Figure 1. GB system for net-zero with variations in cost of nuclear generation: total installed capacities
Figure 2. GB system for net-zero with variations in cost of nuclear generation: changes in annual total system cost vs. Main scenario
We also looked at the cost implications of a decision to lock in a higher minimum volume of nuclear generation. This was prompted by a recent Energy Systems Catapult study5 that suggested that the UK should commit to 10 GW of new nuclear beyond Hinkley Point C (provided, as they note, that its costs fall significantly). This fixed volume of nuclear power is taken as 14.5 GW rather than 4.5 GW, with the cost of nuclear power set at £75/MWh. This additional capacity broadly corresponds to the numbers suggested in several recent system studies, while the cost reflects the price discussed at the time of negotiations around the potential construction of Wylfa station between the investors and the government.
Fixed addition of this 10 GW of nuclear capacity at the cost of £75/MWh results in a total system cost that is £0.5bn per year higher than in the central scenario. Although not a very high amount in relative terms, this highlights the risk of overinvesting in nuclear capacity and therefore not being able to take full advantage of cheaper offshore wind generation.
According to news reports,6 EDF estimates the cost of electricity produced at Sizewell C will be somewhere between £40 and £60/MWh, although this perhaps sounds somewhat ambitious in view of the cost previously agreed for Hinkley Point C and the increasing complexity and risk associated with nuclear projects.7 Our analysis shows that this price will need to be hit in order to make nuclear expansion economically justified from a whole electricity system perspective. The continued cost reductions of other power sources such as offshore wind places considerable pressure on nuclear developers to produce corresponding cost reductions and that is essentially why nuclear schemes such as Sizewell C will need to be at least 30% cheaper than Hinkley Point C in order to secure their future role in the electricity system.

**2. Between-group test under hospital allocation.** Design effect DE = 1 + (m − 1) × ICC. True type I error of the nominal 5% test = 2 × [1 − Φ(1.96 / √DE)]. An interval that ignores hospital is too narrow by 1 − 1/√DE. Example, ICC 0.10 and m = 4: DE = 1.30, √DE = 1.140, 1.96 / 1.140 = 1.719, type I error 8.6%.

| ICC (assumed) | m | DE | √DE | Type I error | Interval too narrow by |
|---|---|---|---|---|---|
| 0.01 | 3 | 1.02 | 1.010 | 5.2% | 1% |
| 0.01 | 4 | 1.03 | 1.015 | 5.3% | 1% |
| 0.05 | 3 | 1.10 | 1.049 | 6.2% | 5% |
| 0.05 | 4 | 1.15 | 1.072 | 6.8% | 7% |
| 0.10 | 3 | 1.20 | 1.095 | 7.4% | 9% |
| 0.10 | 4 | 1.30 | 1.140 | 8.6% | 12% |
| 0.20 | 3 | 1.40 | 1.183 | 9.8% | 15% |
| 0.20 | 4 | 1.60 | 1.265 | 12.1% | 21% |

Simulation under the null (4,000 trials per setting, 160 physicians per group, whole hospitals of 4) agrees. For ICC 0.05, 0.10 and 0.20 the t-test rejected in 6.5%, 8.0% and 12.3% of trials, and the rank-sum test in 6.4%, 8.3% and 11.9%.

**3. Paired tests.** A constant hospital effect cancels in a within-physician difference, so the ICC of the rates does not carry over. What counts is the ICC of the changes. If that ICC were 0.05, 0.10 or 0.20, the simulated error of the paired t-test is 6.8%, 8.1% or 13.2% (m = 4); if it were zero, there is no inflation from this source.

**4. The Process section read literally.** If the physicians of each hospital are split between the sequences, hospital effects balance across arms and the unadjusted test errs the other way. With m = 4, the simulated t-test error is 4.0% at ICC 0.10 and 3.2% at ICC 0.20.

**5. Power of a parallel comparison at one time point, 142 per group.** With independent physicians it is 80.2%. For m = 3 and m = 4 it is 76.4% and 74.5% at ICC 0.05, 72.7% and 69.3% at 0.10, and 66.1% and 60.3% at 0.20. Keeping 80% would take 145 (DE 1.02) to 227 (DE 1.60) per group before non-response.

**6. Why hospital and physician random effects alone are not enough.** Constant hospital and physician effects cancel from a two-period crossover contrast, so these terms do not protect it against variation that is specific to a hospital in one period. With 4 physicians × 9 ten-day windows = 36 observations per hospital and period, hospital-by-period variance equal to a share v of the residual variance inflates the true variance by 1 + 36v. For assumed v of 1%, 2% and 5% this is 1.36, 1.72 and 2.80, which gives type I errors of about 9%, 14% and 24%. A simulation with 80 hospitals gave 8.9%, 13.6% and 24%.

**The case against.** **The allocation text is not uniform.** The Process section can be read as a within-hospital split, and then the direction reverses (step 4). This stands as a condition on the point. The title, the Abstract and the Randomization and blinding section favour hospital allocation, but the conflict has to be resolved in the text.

2 A more detailed description of WeSIM modelling framework can be found in the Appendix of the report “Whole-system cost of variable renewables in future GB electricity system”, available at: http://energysuperstore.org/esrn/wp-content/uploads/2016/11/Whole-system-cost-of-variable-renewables-in-future-GB-electricity-system-Imperial_Nov2016.pdf
3 Jansen, M., Staffell, I., Kitzing, L. et al. Offshore wind competitiveness in mature markets without subsidy. Nat Energy 5, 614–622 (2020). https://doi.org/10.1038/s41560-020-0661-2
4 House of Commons Library Briefing Paper “New Nuclear Power” Number CBP 8176, 29 July 2020: https://commonslibrary.parliament.uk/research-briefings/cbp-8176/
5 Energy Systems Catapult (2020) Nuclear For Net Zero; A UK Whole Energy System Appraisal: https://es.catapult.org.uk/reports/nuclear-for-net-zero/